WMS Blames ‘360 for Game Sales Decline

DeclinechartWMS’ prior forecast, released in October 2005 prior to the Xbox 360 launch, predicted that the market would grow by 11 percent in 2006. The significant shift from positive to negative growth is due to weaker than expected demand in late 2005. According to WMS, much of that weakness is attributed directly to the unavailability of the Xbox 360.

Once again, WMS states that Microsoft did a “phenomenal” job of marketing the console, which backfired when the people who wanted it couldn’t get it. Microsoft created a sales vacuum, as the typical transitional decline of current generation software occurred, with no next-generation software being bought. Contrary to what Directions of Microsoft analyst Matt Rosoff stated, WMS believes that continuing Xbox 360 supply issues combined with an announced PS3 launch date will cause consumers to defer their interest and money away from Microsoft’s console.

There is light at the end of the tunnel, however. WMS predicts a turning point at the end of 2006 as next generation and handheld software sales ramp up, which will help offset current generation software declines. Also helping the dollar sales figures are increased average selling prices for software, which is being driven by higher-priced PSP and Xbox 360 titles.

WMS also expects price cuts this year for the PS2 (which costs $80 to manufacture), GBA SP (from $79 to $59), PSP and DS.

[via next-gen]

DeclinechartWMS’ prior forecast, released in October 2005 prior to the Xbox 360 launch, predicted that the market would grow by 11 percent in 2006. The significant shift from positive to negative growth is due to weaker than expected demand in late 2005. According to WMS, much of that weakness is attributed directly to the unavailability of the Xbox 360.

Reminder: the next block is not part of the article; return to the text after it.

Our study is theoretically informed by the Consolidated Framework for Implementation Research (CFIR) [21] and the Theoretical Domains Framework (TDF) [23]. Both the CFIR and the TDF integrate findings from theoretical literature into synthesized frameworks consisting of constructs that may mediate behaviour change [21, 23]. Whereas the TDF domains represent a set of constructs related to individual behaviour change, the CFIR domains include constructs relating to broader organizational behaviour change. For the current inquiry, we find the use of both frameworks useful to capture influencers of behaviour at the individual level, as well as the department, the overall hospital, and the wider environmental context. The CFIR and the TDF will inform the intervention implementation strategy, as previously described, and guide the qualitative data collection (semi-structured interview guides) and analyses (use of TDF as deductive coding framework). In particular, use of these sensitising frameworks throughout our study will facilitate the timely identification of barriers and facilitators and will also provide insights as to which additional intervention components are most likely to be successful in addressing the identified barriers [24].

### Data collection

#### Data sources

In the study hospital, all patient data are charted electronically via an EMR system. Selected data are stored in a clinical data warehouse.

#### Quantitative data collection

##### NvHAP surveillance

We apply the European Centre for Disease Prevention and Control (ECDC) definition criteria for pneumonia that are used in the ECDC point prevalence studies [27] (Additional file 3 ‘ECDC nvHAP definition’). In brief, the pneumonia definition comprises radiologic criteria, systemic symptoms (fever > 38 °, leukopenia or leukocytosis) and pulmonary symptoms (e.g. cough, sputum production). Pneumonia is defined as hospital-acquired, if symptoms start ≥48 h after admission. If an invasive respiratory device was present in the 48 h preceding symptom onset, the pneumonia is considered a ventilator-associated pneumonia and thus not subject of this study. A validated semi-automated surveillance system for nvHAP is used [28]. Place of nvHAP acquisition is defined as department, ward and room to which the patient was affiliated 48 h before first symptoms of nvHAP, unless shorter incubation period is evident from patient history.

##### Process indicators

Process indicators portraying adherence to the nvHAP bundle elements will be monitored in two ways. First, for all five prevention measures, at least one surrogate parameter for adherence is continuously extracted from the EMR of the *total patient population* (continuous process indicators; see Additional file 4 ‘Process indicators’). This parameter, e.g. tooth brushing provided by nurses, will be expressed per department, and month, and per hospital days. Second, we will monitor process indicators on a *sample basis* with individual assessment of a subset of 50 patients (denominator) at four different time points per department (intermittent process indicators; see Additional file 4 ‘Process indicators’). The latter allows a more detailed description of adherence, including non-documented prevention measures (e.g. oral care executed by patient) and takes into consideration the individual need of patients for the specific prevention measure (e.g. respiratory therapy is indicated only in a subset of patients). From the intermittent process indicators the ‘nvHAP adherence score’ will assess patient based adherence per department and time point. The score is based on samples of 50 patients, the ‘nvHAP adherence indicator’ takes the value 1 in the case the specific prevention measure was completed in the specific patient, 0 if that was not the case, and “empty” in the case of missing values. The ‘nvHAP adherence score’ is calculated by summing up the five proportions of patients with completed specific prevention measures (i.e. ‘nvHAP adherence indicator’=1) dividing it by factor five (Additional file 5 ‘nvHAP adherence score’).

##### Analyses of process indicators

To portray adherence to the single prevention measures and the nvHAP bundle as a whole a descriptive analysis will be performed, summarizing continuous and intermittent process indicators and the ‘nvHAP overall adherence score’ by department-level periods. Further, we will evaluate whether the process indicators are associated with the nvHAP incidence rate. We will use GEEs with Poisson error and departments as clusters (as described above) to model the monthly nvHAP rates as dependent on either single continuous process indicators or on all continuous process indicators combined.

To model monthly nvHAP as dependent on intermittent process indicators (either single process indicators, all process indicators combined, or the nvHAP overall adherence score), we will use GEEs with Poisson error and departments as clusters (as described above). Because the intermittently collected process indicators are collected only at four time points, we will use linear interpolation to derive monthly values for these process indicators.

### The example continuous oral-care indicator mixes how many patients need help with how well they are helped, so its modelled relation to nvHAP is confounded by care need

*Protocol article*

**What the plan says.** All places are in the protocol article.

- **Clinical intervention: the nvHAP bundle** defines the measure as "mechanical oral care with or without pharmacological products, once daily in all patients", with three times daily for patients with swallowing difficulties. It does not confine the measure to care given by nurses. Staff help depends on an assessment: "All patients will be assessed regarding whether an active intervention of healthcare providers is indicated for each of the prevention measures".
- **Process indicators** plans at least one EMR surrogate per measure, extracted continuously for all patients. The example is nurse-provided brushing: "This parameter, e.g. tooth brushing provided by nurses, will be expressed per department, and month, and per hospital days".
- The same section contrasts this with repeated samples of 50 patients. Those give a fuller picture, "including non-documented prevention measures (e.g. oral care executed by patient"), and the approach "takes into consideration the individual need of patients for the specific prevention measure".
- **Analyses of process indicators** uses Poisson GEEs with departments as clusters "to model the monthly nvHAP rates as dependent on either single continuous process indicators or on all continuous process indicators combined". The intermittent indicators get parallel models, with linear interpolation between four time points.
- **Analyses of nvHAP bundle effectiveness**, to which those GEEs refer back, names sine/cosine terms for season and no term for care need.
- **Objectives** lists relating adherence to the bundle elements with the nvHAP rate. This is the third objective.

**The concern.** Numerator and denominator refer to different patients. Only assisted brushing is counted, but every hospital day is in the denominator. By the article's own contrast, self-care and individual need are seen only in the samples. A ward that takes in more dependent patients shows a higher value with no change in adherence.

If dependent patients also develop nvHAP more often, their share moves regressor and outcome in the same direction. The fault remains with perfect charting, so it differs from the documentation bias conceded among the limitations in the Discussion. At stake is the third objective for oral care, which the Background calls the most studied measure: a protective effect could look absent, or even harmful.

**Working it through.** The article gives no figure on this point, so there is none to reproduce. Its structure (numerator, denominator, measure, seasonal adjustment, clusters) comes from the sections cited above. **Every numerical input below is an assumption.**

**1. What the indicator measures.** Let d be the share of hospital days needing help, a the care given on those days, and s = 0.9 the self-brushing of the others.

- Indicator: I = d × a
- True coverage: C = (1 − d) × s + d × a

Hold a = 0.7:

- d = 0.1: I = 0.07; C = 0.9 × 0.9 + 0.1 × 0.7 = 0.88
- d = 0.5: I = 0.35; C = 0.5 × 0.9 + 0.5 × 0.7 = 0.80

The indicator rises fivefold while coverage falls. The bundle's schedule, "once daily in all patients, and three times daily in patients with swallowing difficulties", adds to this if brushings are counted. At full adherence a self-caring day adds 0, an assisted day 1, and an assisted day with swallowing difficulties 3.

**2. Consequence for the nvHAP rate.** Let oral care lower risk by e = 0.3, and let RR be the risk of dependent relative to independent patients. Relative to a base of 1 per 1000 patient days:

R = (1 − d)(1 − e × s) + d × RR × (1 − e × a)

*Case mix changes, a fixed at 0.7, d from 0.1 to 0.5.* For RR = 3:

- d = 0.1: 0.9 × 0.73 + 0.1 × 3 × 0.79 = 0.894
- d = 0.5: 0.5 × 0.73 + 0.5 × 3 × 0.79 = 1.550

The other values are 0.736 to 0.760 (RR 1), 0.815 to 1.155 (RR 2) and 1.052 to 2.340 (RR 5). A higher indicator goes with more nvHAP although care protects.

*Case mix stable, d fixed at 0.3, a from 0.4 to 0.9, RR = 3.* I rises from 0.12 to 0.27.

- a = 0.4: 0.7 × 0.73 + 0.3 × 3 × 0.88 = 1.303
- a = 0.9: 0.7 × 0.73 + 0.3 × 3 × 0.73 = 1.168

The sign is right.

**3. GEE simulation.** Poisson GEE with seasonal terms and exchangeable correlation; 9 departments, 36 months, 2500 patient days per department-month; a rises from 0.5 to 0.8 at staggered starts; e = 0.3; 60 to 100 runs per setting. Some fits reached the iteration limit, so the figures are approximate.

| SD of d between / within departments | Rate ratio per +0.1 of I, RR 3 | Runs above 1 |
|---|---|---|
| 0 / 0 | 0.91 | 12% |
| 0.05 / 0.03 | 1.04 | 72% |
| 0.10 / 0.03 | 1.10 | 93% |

Once again, WMS states that Microsoft did a “phenomenal” job of marketing the console, which backfired when the people who wanted it couldn’t get it. Microsoft created a sales vacuum, as the typical transitional decline of current generation software occurred, with no next-generation software being bought. Contrary to what Directions of Microsoft analyst Matt Rosoff stated, WMS believes that continuing Xbox 360 supply issues combined with an announced PS3 launch date will cause consumers to defer their interest and money away from Microsoft’s console.

There is light at the end of the tunnel, however. WMS predicts a turning point at the end of 2006 as next generation and handheld software sales ramp up, which will help offset current generation software declines. Also helping the dollar sales figures are increased average selling prices for software, which is being driven by higher-priced PSP and Xbox 360 titles.

WMS also expects price cuts this year for the PS2 (which costs $80 to manufacture), GBA SP (from $79 to $59), PSP and DS.

[via next-gen]

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